Kathleen Bilodeau picks a card—any card—from magician Andrew Kinakin.

The magic of Orientation

Kathleen Bilodeau wants students’ first day of university to be magical, figuratively and literally.

By Lesley Porter

“It is their first experience of the university,” said Bilodeau, the events officer in Student Recruitment who worked with a team to plan student activities at Orientation. “You want it to be something exciting and you want them to continue to go to the events that we hold on campus, whether it be in their third or fourth year.”

That’s why Bilodeau hired a magician to spread a little cheer during the university’s annual event to welcome new students to campus.

While there has been a magician at Orientation before, “it was more a production, from what I gathered,” she explained. “It was on a stage, so it was a little bit different.”

The magician hired this time around, Andrew Kinakin, specializes in up-close magic, “so he’ll walk around the check-in line while students are standing there. He can make conversation and show them some real cool tricks up close.”

The magician was just one of the draws for another exciting Orientation, which also included college information sessions, guest speakers, a visit from the U of S Cheer Team, a noon-hour performance from the Glee Club, signmaking for the Huskie football game, a selfie tour (pinpointing notable campus landmarks) and a photo booth. And of course, it wouldn’t be a tried-and-true student event without prizes and swag.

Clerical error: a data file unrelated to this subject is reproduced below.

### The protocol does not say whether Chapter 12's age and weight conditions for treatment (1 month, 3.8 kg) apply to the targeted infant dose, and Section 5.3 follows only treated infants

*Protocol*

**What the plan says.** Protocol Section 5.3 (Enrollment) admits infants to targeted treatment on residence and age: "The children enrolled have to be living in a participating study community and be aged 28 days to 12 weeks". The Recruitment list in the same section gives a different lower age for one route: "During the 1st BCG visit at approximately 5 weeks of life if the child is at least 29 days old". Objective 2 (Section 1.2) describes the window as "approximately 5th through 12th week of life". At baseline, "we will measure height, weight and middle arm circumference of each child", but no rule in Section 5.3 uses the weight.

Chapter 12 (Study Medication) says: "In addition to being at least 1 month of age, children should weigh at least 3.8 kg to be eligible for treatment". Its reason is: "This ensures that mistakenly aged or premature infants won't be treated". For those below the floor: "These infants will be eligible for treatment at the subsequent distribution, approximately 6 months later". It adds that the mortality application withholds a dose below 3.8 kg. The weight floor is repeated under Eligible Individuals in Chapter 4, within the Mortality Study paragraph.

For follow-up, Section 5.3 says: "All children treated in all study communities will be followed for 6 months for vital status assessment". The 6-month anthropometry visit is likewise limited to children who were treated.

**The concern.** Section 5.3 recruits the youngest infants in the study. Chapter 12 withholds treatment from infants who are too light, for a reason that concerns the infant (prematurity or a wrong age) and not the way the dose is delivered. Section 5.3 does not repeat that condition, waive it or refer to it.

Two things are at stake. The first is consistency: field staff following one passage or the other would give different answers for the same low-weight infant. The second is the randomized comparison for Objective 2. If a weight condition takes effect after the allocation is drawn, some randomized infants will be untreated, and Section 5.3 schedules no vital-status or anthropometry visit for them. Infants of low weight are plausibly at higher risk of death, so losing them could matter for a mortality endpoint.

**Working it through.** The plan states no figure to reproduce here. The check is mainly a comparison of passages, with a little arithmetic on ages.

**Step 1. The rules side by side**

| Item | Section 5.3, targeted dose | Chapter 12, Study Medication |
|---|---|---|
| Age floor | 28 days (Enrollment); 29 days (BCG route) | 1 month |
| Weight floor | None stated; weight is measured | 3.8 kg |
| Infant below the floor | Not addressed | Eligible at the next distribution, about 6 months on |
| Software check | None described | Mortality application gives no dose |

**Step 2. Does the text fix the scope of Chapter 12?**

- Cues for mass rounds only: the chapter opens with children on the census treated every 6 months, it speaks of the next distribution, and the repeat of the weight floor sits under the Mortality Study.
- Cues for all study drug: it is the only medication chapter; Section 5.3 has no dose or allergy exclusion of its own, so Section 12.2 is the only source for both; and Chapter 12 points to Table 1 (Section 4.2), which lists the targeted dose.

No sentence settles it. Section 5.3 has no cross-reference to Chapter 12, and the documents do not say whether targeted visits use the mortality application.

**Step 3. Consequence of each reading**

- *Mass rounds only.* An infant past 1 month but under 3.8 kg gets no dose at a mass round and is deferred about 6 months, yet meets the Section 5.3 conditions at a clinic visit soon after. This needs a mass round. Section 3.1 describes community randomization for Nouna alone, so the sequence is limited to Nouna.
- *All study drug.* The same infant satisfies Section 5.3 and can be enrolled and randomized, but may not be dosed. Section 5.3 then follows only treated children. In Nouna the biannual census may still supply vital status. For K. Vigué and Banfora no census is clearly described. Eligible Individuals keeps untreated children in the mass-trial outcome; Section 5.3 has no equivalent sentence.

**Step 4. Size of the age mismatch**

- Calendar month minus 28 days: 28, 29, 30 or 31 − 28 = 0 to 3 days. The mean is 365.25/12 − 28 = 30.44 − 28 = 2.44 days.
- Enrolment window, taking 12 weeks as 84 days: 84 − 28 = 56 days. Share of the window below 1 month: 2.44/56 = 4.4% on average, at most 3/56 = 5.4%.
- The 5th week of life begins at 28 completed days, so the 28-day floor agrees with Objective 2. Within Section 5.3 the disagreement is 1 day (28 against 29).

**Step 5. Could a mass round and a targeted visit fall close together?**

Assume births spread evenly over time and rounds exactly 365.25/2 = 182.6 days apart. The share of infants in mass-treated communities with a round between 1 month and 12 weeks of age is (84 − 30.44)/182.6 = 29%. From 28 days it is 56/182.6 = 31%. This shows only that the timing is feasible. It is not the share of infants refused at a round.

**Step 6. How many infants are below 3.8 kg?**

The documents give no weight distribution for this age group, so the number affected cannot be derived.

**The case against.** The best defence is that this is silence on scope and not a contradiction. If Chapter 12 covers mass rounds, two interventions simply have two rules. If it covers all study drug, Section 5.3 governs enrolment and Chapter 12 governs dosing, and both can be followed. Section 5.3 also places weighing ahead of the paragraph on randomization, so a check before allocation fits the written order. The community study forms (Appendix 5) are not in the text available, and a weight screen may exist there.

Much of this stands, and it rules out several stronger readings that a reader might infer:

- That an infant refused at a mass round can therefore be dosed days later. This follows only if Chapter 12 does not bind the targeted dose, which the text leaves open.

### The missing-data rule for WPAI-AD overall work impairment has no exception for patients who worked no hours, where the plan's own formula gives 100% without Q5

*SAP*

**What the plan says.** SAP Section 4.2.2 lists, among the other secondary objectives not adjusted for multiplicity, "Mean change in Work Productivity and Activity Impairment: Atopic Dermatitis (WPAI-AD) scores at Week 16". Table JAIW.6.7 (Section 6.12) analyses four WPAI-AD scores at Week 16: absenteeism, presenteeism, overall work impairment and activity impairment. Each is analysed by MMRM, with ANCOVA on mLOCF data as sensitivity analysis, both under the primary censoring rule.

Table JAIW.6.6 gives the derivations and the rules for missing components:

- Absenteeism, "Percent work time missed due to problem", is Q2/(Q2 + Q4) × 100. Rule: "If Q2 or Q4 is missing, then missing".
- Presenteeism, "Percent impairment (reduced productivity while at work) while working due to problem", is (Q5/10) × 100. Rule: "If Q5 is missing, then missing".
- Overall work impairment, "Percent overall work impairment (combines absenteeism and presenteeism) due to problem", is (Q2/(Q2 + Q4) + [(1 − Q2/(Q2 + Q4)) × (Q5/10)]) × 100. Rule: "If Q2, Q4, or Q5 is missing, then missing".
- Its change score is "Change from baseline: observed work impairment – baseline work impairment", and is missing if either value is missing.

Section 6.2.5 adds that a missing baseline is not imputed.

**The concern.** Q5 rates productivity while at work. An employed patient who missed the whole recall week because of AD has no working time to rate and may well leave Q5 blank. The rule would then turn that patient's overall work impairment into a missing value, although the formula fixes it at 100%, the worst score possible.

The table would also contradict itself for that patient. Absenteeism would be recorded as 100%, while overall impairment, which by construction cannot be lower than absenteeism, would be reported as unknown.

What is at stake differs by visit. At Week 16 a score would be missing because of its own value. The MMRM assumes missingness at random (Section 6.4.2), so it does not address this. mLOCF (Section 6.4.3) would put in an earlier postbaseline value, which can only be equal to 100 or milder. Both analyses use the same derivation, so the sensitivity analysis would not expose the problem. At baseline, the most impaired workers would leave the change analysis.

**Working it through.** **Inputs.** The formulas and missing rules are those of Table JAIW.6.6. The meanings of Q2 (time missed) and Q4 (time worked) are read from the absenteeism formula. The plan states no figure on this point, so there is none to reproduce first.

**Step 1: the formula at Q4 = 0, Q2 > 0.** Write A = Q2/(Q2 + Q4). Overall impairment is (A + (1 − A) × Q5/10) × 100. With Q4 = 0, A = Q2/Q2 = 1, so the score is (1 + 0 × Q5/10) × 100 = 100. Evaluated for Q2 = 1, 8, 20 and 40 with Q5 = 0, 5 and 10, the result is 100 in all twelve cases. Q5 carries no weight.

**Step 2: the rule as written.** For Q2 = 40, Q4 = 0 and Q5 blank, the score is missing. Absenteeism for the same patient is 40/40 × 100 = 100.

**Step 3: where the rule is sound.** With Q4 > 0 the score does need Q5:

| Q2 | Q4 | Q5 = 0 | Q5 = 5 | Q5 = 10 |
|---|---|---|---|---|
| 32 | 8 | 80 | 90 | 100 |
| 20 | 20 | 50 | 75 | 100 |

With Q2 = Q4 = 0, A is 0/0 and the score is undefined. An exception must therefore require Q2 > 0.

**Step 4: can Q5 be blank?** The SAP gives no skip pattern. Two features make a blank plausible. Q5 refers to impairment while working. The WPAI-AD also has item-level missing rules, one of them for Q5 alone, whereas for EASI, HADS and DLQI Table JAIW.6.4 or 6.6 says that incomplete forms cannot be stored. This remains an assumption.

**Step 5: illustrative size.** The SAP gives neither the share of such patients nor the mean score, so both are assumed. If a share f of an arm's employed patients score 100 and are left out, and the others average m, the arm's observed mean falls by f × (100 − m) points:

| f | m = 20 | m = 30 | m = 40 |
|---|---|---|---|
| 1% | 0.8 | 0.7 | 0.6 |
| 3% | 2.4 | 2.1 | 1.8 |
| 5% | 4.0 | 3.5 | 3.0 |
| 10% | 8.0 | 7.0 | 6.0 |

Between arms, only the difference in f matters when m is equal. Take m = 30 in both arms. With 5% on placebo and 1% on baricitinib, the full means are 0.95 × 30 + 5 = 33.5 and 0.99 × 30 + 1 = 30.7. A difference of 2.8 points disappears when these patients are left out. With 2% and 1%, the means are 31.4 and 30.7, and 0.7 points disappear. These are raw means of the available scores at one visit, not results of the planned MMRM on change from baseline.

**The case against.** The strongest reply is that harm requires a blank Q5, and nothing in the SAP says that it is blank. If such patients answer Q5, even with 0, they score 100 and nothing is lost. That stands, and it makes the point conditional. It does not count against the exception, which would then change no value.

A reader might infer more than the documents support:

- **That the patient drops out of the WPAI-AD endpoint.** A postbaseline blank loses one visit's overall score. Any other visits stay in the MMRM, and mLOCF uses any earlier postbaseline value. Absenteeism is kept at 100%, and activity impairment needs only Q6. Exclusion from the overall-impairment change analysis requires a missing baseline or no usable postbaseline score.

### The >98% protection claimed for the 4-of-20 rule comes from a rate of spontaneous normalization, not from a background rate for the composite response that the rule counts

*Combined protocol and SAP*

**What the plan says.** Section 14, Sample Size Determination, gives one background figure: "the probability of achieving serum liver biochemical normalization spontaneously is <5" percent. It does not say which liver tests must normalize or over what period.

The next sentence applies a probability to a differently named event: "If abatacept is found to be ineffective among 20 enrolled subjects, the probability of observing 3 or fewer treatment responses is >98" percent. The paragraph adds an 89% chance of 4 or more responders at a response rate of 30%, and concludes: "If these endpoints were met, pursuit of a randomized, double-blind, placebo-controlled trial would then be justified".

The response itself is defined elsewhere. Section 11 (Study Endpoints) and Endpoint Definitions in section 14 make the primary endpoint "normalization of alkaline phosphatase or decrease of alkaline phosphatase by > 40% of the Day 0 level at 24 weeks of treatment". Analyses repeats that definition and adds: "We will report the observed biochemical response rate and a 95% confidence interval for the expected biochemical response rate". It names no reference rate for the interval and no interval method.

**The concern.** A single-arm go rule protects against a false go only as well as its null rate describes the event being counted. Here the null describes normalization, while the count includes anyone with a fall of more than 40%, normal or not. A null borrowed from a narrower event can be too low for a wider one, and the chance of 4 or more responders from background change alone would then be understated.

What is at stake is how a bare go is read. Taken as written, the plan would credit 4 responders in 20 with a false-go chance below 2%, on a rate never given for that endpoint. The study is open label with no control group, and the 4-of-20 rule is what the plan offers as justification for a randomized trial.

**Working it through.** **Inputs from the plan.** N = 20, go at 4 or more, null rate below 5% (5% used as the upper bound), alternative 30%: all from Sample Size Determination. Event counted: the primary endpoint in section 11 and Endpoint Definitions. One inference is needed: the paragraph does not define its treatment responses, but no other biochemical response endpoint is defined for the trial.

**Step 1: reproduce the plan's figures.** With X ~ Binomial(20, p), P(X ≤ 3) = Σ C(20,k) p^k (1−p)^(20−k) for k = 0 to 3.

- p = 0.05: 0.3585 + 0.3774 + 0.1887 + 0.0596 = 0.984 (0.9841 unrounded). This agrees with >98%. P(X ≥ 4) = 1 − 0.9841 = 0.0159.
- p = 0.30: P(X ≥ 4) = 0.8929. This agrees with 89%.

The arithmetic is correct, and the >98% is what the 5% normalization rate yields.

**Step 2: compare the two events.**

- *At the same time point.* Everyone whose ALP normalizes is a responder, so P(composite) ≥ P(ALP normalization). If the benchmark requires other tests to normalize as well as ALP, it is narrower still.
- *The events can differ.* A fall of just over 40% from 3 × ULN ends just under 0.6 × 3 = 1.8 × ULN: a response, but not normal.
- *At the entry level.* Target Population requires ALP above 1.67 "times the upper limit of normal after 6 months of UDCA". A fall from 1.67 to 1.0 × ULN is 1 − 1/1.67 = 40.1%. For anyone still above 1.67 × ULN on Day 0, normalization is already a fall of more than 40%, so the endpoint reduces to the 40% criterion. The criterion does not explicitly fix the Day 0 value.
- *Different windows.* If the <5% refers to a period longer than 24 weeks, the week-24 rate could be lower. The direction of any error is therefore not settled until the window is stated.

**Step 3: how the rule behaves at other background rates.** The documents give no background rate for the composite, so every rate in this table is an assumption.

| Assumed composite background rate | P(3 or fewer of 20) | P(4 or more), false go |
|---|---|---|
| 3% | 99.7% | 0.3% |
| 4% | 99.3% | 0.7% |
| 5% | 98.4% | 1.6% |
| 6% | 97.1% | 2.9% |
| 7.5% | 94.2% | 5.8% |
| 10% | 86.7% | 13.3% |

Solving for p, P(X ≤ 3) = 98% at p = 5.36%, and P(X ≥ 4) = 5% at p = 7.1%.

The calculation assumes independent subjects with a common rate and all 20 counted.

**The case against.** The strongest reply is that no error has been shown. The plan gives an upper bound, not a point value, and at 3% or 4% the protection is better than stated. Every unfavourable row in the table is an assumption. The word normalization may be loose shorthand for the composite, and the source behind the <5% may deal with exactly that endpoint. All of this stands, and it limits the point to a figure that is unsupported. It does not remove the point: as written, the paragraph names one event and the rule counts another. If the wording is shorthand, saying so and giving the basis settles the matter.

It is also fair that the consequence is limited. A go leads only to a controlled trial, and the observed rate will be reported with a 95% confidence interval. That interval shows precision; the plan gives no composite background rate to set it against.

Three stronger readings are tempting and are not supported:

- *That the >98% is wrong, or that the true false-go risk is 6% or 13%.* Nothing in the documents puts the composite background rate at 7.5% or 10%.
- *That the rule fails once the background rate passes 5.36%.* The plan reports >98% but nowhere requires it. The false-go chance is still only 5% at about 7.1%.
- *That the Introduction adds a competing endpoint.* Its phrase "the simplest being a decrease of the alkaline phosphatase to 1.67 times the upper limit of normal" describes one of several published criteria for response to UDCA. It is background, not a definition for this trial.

With her first Orientation under her belt, Bilodeau—who graduated from the College of Kinesiology this past spring—is already thinking about next year. Student feedback will play a part in this.

“This year we’re going to do some assessment and take student feedback into consideration for next year,” she said.

Bilodeau admits that planning and facilitating an event so large with so many stakeholders can be stressful, but like most things in life, it is all worth it.

“The best part is definitely seeing the outcome of it, to see how it all comes together,” she said. “It’s a lot of work, especially during summer—people are on holidays—but it happens. It works.”